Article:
Dams and dreams a journey down the Karnali
Dal Bahadur Shahi lives in Tuinkuna, in Dailekh district of western Nepal. This is the proposed site for Nepal’s largest hydropower project, the 900 megawatt (MW) Upper Karnali. He was in his 50s when he first heard that electricity would be produced from the river he used to cross it several times a day.
“My arms could conquer the strongest waves of the river back then, but now I don’t dare to go near it,” he said. “Even if the project is built, I won’t be able to see it. But I hope that our sacrifice of leaving this place for the sake of the nation will not be forgotten.”
Part 1: Faith to reality
Part 3: Climate denial in the Himalaya
Part 4: Dancing with the river
Part 5: A Karnali portrait
Dal Bahadur Shahi in Twinkuna in Dailekh district in the bank of Karnali river where the biggest hydropower is about to kick off. Shahi's family will be displaced once the dam construction starts. Photo: NABIN BARAL
In the late 1990s, when the first project survey began, an engineer advised Dal Bahadur to buy more land so that he would receive compensation when the dam was built. But Shahi did not heed the advice, he did not have enough money anyway. There have been numerous surveys after that, but the locals were unaware of the wider water and electricity politics at play.
In 2008 an Indian company, GMR got the deal to carry out a detailed study, but a decade later the project is yet to take off. The company signed the project development agreement four years ago but has not yet managed to attract investors.
“I don’t think this company has money. It looks like it will sell the license at higher price to another company and it will be delayed,” says another resident, Lokendra Rawat, who left his village in 2008 when the company set up a project office.
“I came here to operate a hotel as the construction work would bring a lot of people. But it looks like I will be too old when it will be implemented,” he smiled.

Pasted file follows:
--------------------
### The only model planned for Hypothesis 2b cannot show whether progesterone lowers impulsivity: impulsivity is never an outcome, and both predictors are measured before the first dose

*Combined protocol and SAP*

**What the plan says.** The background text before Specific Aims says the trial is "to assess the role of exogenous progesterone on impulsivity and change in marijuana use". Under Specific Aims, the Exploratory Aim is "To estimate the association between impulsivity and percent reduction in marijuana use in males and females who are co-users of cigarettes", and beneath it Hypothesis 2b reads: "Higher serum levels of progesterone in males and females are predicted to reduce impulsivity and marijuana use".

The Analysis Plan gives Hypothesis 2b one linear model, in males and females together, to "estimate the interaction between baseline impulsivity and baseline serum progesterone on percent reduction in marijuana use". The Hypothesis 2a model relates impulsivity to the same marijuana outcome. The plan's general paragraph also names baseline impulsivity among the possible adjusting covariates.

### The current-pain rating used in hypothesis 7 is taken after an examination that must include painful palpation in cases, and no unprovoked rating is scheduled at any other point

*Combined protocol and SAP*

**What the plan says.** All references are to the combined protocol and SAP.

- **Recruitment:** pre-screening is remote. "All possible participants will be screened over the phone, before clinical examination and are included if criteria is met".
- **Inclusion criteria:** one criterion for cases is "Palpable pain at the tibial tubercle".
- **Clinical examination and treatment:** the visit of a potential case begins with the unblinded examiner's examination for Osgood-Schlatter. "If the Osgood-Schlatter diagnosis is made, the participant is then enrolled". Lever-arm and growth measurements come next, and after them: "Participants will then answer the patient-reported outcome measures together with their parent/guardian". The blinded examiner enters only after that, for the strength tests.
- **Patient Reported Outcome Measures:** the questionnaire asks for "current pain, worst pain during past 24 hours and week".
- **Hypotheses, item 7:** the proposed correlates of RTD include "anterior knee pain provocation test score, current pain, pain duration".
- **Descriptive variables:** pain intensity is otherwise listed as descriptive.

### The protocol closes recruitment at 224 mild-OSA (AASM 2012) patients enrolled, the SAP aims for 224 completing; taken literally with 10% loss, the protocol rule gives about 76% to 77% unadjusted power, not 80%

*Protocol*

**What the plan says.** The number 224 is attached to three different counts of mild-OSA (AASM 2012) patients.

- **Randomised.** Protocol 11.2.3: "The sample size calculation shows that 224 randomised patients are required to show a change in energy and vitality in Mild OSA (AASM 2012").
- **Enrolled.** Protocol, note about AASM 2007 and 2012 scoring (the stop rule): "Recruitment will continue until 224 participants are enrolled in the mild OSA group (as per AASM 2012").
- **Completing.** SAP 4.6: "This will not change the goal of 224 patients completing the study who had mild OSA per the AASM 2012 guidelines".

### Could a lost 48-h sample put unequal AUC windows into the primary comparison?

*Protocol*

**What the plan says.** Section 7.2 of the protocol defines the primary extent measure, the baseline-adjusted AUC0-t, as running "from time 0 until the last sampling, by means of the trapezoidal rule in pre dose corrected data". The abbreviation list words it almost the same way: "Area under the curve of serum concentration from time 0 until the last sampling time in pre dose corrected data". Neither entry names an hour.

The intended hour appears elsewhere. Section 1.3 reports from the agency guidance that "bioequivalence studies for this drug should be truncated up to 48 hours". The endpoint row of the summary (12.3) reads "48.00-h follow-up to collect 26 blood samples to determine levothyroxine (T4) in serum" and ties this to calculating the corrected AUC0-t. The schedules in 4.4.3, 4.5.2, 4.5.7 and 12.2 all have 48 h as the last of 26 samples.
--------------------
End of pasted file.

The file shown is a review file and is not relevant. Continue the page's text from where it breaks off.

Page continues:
Map: STEFANO WROBLESKI
Recently the company said it had provided compensation for the 250 families whose land will be submerged, but only a few people have received it. Dal Bahadur’s two sons were lucky to get compensation a few months ago. The company has now halted the compensation process and no one knows when it will resume. There is talk that the company is only paying compensation to influential and politically powerful people.
The Upper Karnali has always been a high profile political project. The Prime Minister of India, Narendra Modi, and Nepal’s then Prime Minister Sushil Koirala signed a deal for the project during Modi’s visit to Nepal in 2014.
But investors have not been convinced and it is unclear who will buy the electricity. The project is designed to generate power for export to India, but there is no power purchase agreement.
Frustrated by the lack of progress in India, last year the company signed a memorandum of understanding with Bangladesh, which could buy the electricity. Later in August this year Nepal signed a cooperation agreement with Bangladesh aimed at facilitating power trade.
Reservoirs of suspicion, Om Astha Rai
Storing water, Bishal Thapa
Nepal needs permission from India to take electricity across India to Bangladesh so all three countries need to agree on a deal. But experts say it’s not easy given the complex geopolitics of the region. Even so, India recently indicated that it’s open to trilateral trade by amending its earlier cross border trade regulation.
Some speculate that this move to ease the trade of electricity was only to help the Indian company GMR to secure financing for Upper Karnali. Nevertheless the amendment is also good news for Chinese and other companies who have been eyeing bigger projects in Nepal.
The project on the Karnali Bend was first envisaged as a 240 MW project in the 1990s, but has grown in scale over the decades. GMR agreed to build a 900MW plant in 2008, but some technocrats and activists have blamed Nepal’s government for selling the project short.
The feasibility study identified the possibility of developing a 4,180 MW project a little further upriver from where the current 900 MW project is planned. Whether this is really possible or not, given the fragile geology of the region, is another matter.
“Why was the best and cheapest project to build handed over to a foreign company who will export the energy, while we have a shortage of power? It should be developed for us,” said Ratan Bhandari, a water rights activist from the region.
The current project will still be the biggest hydropower project in Nepal worth $1.5 billion. The Upper Karnali has rare hydropower potential, where water can be pushed through a 2.5 km tunnel over a drop of 130 metres, creating a huge generating capacity. This project is often called ‘jewel in the crown’ of Nepal’s hydropower.
“Our jewel has been sold at the rate of coal,” says Ratna Sansar Shrestha, a hydro-economist.
Nepal’s move towards big dams has come at a time when scientists warn that more extreme weather events like floods and landslides will increase in the already fragile mountains in the region.